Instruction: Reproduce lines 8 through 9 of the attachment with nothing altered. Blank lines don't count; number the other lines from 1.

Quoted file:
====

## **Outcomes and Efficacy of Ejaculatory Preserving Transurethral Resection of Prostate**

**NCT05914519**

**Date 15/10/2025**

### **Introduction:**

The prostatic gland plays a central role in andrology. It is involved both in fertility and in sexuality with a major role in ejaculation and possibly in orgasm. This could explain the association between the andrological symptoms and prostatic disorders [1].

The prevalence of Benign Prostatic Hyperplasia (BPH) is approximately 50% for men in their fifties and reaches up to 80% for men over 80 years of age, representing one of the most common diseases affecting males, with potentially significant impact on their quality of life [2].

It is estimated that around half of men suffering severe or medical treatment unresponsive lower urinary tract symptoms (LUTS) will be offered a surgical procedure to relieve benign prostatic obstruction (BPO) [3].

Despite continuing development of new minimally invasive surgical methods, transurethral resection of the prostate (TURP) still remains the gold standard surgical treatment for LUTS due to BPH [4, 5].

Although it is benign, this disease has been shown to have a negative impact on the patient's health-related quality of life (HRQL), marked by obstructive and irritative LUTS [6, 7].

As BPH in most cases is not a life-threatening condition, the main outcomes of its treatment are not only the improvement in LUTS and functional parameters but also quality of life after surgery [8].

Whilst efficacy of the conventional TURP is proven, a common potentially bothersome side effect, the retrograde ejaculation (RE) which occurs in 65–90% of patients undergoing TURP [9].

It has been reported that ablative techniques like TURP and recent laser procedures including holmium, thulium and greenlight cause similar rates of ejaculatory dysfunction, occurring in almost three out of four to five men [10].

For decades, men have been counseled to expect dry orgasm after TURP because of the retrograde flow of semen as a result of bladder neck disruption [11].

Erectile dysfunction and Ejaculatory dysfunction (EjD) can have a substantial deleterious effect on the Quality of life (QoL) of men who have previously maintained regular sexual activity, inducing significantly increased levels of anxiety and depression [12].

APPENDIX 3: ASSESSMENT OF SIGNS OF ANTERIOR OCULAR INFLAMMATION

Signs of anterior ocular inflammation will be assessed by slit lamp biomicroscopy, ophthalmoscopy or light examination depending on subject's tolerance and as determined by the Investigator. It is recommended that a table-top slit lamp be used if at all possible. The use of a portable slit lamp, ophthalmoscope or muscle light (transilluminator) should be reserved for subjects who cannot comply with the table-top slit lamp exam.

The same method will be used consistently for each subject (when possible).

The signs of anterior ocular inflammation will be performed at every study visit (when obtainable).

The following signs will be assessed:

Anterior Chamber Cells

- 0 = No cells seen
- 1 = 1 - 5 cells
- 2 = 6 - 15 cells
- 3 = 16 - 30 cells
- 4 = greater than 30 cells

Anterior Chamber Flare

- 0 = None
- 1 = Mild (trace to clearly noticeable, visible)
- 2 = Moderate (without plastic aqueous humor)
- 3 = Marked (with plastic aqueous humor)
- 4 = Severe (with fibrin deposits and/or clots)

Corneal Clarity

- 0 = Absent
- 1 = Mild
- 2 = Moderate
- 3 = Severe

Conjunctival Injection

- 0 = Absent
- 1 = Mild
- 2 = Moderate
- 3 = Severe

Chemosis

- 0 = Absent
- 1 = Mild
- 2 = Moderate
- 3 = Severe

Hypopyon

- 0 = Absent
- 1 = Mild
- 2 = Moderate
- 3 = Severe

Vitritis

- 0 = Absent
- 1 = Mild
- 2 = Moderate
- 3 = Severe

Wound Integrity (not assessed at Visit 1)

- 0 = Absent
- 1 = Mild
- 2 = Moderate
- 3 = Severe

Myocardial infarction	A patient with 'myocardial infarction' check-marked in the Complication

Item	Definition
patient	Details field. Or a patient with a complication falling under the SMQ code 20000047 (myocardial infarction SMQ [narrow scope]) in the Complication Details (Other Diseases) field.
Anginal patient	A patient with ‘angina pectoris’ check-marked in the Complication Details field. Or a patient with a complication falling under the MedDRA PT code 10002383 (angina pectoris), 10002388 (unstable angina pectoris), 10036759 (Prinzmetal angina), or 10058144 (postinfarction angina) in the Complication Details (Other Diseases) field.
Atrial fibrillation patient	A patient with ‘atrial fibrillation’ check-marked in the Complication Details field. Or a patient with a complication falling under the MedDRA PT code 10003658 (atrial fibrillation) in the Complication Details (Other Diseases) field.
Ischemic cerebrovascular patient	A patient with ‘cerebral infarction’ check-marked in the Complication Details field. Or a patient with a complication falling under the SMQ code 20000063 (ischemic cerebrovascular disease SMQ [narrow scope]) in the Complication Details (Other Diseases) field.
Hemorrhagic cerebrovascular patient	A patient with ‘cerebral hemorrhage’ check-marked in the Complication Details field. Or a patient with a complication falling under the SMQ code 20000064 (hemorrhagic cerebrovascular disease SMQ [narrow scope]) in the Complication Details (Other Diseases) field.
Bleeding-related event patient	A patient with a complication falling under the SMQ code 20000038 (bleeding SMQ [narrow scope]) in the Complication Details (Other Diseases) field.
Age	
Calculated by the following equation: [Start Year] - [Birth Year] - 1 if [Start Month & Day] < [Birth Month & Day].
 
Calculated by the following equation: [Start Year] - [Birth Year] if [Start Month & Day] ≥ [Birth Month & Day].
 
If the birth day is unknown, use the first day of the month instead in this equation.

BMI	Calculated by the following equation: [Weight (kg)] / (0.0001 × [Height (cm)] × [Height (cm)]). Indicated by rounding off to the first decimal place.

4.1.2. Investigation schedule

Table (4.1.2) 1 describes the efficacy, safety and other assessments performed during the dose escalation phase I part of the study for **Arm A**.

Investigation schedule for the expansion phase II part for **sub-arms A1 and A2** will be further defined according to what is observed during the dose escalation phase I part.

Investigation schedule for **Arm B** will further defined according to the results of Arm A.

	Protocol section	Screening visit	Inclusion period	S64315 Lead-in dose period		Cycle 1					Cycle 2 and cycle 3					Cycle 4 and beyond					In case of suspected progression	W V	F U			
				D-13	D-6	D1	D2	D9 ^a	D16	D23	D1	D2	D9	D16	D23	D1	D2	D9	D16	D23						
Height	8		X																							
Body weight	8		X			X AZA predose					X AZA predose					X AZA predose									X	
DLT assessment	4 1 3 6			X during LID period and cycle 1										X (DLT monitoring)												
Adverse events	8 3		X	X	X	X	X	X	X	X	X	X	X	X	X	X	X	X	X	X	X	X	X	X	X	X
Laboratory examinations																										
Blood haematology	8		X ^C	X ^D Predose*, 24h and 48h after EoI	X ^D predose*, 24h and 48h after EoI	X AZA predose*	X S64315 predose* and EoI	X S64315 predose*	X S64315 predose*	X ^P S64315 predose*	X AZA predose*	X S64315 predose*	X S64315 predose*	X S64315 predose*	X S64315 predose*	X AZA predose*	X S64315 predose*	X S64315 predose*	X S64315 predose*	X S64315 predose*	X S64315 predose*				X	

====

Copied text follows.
Despite continuing development of new minimally invasive surgical methods, transurethral resection of the prostate (TURP) still remains the gold standard surgical treatment for LUTS due to BPH [4, 5].

Although it is benign, this disease has been shown to have a negative impact on the patient's health-related quality of life (HRQL), marked by obstructive and irritative LUTS [6, 7].